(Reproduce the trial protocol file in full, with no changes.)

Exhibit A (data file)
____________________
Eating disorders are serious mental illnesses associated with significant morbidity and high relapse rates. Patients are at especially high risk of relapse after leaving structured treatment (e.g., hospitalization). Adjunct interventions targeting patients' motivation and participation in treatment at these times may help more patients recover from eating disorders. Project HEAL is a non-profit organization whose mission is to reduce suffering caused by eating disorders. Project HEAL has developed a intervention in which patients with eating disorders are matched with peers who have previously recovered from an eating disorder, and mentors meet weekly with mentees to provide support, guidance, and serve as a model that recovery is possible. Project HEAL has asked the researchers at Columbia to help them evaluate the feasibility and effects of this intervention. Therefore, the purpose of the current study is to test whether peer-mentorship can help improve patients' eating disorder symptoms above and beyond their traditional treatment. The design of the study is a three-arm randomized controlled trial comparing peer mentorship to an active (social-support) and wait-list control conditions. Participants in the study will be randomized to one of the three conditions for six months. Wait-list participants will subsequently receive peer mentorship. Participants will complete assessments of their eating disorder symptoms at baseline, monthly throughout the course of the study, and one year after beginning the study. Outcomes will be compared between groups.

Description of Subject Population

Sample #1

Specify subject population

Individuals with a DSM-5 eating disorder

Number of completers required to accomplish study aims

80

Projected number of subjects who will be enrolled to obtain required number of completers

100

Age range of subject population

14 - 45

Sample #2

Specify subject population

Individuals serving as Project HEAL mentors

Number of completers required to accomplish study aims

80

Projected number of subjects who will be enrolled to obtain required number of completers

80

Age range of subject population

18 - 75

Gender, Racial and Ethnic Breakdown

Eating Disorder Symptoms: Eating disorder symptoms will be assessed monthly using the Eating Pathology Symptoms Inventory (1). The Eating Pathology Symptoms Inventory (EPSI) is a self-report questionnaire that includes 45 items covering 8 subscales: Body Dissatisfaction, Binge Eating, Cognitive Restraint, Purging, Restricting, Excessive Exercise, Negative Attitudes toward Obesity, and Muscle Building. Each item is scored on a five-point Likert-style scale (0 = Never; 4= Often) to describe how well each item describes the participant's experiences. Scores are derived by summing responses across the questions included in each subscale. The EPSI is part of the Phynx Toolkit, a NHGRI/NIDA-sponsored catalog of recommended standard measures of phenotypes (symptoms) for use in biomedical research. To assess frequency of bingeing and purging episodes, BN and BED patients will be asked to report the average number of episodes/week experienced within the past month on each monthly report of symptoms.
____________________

Eating disorders are serious mental illnesses associated with significant morbidity and high relapse rates. Patients are at especially high risk of relapse after leaving structured treatment (e.g., hospitalization). Adjunct interventions targeting patients' motivation and participation in treatment at these times may help more patients recover from eating disorders. Project HEAL is a non-profit organization whose mission is to reduce suffering caused by eating disorders. Project HEAL has developed a intervention in which patients with eating disorders are matched with peers who have previously recovered from an eating disorder, and mentors meet weekly with mentees to provide support, guidance, and serve as a model that recovery is possible. Project HEAL has asked the researchers at Columbia to help them evaluate the feasibility and effects of this intervention. Therefore, the purpose of the current study is to test whether peer-mentorship can help improve patients' eating disorder symptoms above and beyond their traditional treatment. The design of the study is a three-arm randomized controlled trial comparing peer mentorship to an active (social-support) and wait-list control conditions. Participants in the study will be randomized to one of the three conditions for six months. Wait-list participants will subsequently receive peer mentorship. Participants will complete assessments of their eating disorder symptoms at baseline, monthly throughout the course of the study, and one year after beginning the study. Outcomes will be compared between groups.

Description of Subject Population

Sample #1

Specify subject population

Individuals with a DSM-5 eating disorder

Number of completers required to accomplish study aims

80

Projected number of subjects who will be enrolled to obtain required number of completers

100

Age range of subject population

14 - 45

Sample #2

Specify subject population

Individuals serving as Project HEAL mentors

Number of completers required to accomplish study aims

80

Projected number of subjects who will be enrolled to obtain required number of completers

80

Age range of subject population

18 - 75

Gender, Racial and Ethnic Breakdown

Eating Disorder Symptoms: Eating disorder symptoms will be assessed monthly using the Eating Pathology Symptoms Inventory (1). The Eating Pathology Symptoms Inventory (EPSI) is a self-report questionnaire that includes 45 items covering 8 subscales: Body Dissatisfaction, Binge Eating, Cognitive Restraint, Purging, Restricting, Excessive Exercise, Negative Attitudes toward Obesity, and Muscle Building. Each item is scored on a five-point Likert-style scale (0 = Never; 4= Often) to describe how well each item describes the participant's experiences. Scores are derived by summing responses across the questions included in each subscale. The EPSI is part of the Phynx Toolkit, a NHGRI/NIDA-sponsored catalog of recommended standard measures of phenotypes (symptoms) for use in biomedical research. To assess frequency of bingeing and purging episodes, BN and BED patients will be asked to report the average number of episodes/week experienced within the past month on each monthly report of symptoms.